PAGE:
A range of media outlets blasted the Obama administration on Thursday and Friday over the White House’s Middle East policy in the broadest sense, arguing that the increasingly chaotic region is in a downward spiral due, in part, to missteps by President Barack Obama’s foreign policy team. The various conflicts engulfing the region spilled over into Yemen earlier this week as a coalition of Arab states launched attacks against the Iran-backed Houthis who have seized control of the country. The United States was described as having precipitously created a power vacuum that Iran has filled.
The Wall Street Journal editorial board wrote Friday that the latest example of the regional power vacuum is the “meltdown” in Yemen, where a Saudi Arabia-led coalition is conducting airstrikes against the Iranian-backed Houthis, who forced Yemen’s U.S.-allied president from power. “Has a policy ever been so thoroughly repudiated in so short a time?” the editorial board asks. Iran seeks to “neutralize if not destabilize the Gulf regimes as part of its plan to dominate the region.” Meanwhile, the United States continues its negotiations over the Iran nuclear program in Lausanne, Switzerland: “All of this makes Mr. Obama’s obsession with a nuclear deal with Iran seem increasingly out of this world…It’s not too much to say that America’s traditional allies in the region fear that Mr. Obama wants to cast them aside and create a new U.S.-Iran alliance.”
On Thursday, Michael Crowley of Politico critiqued the administration’s foreign policy while referring to a “meltdown” in the region. Crowley quotes James Jeffrey, Obama’s former Ambassador to Iraq, saying, “We’re in a…free fall here.” The Obama team has been “repeatedly caught off-guard” by developments in the Middle East and, continues Crowley, “Obama looks poised to leave an even more dangerous and unpredictable region than the one he inherited in 2009.” Suzanne Maloney, a senior fellow in the Middle East policy center at the Brookings Institution, said, “The mood here is that we really are at a crisis point that is unprecedented in recent memory.”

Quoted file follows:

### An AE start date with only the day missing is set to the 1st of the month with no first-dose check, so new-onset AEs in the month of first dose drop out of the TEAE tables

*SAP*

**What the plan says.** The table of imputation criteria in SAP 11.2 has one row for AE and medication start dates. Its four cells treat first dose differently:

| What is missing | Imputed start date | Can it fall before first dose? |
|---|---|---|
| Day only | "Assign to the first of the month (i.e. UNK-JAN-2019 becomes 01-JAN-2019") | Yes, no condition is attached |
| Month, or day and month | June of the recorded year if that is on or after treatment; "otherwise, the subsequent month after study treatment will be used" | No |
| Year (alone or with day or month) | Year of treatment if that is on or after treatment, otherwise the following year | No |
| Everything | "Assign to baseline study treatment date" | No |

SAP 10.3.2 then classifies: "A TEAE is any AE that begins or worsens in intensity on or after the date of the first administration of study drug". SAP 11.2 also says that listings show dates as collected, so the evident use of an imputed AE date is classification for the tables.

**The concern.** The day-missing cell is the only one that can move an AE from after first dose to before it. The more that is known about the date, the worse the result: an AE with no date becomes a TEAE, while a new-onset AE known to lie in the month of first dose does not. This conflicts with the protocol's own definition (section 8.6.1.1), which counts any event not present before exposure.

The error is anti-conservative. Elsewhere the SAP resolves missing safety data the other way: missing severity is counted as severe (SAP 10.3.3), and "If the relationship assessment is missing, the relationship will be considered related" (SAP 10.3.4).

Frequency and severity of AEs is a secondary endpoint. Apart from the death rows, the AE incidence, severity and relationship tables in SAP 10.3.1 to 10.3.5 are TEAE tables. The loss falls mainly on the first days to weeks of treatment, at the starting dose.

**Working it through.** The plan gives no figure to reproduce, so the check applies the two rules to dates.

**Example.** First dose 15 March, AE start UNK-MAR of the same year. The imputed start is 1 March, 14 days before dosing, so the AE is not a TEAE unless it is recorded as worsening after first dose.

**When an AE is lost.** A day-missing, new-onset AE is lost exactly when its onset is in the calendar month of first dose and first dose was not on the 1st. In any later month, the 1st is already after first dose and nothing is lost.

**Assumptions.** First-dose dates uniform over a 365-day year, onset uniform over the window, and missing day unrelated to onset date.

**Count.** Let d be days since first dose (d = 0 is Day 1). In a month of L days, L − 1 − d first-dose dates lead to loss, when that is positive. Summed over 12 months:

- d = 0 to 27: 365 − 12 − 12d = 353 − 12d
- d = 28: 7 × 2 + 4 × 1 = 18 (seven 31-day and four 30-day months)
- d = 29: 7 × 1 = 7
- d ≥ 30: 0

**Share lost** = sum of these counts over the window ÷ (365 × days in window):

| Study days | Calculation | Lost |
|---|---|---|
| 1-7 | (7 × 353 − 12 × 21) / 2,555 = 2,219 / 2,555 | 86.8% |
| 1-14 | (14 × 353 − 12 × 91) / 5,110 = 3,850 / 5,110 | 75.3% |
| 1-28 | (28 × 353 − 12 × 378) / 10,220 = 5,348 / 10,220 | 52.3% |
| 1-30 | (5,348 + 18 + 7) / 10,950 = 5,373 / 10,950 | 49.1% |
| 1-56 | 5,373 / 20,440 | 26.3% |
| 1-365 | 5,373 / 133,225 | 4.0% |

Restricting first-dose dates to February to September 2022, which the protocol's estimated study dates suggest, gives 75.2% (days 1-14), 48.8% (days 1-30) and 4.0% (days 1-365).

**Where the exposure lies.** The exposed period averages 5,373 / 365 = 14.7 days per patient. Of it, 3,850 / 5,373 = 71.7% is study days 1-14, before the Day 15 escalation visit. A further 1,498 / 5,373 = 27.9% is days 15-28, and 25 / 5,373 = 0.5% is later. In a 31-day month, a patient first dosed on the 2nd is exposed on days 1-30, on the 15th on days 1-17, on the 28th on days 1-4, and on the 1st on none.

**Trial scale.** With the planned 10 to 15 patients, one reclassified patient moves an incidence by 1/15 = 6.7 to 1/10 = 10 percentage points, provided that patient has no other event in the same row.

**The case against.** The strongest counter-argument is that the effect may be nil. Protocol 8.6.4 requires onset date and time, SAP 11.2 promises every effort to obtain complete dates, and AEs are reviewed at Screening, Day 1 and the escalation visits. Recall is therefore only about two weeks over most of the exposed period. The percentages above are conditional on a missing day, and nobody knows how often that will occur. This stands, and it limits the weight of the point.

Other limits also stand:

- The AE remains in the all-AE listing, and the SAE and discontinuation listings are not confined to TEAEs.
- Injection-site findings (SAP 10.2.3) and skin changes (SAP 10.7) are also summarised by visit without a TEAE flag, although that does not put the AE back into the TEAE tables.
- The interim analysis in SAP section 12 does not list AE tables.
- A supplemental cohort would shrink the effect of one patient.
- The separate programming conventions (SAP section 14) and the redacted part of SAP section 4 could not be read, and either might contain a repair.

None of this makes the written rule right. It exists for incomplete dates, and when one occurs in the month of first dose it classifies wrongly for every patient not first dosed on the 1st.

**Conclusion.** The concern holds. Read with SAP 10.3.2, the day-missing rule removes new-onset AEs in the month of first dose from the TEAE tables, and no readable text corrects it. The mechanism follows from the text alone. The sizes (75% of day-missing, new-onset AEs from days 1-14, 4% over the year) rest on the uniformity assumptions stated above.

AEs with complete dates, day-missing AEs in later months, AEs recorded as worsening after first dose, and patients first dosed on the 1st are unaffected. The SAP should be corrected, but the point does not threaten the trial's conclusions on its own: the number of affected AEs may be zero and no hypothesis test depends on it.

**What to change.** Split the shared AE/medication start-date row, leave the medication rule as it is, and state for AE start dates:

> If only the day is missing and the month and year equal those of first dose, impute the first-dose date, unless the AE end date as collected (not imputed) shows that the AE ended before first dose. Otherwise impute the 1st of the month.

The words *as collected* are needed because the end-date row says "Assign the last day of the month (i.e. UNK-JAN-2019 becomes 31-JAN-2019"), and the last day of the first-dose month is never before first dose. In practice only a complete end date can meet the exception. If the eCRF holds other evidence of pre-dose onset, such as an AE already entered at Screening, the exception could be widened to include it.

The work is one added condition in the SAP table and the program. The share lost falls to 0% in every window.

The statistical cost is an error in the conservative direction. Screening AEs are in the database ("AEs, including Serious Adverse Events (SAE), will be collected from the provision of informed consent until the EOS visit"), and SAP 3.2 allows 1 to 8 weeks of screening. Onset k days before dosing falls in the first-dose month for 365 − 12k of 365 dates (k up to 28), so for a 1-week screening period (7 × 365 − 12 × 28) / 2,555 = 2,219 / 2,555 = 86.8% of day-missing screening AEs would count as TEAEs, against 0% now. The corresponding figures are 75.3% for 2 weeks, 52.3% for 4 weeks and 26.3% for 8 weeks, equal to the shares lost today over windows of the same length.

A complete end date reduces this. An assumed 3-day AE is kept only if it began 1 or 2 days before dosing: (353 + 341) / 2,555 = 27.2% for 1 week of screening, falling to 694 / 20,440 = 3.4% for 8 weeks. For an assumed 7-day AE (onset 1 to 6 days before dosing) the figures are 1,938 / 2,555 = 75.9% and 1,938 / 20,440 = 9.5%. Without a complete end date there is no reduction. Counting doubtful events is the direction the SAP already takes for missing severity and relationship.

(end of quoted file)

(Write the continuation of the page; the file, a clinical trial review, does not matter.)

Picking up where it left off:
NBC foreign correspondent Richard Engel called the administration’s policy regarding Iran “convoluted” observing “We’re fighting both with and against Iran in Syria, and fighting with Iran in Iraq. There are many people who I’ve spoken to — many in the military, many policy analysts — who say that what we’re seeing here is an incoherent policy regarding not just Iran, but regarding the Middle East in general.”
Iran has been exerting its influence in Iraq via Shiite militias, in Syria by actively backing President Bashar al-Assad in a conflict that has claimed more than 210,000 lives, and in Yemen through the Houthi militia, which overthrew the U.S.-allied Yemeni government in February. Iranian assets have moved into the Israeli border on the Golan Heights, and are thought to be actively assisting Hezbollah in building its infrastructure.
Similarly, in February a staff editorial in The Washington Post argued that “the Obama administration has declined to counter increasingly aggressive efforts by Iran to extend its influence across the Middle East and seems ready to concede Tehran a place as a regional power at the expense of Israel and other U.S. allies.”
The latest push-back to the administration’s foreign policy was anticipated in an op-ed in The New York Times written by Saudi Arabia’s Ambassador to the United Kingdom, Mohammed bin Nawaf bin Abdulaziz al-Saud in December 2013, who warned, “[R]ather than challenging the Syrian and Iranian governments, some of our Western partners have refused to take much-needed action against them.…This means the Kingdom of Saudi Arabia has no choice but to become more assertive in international affairs.”
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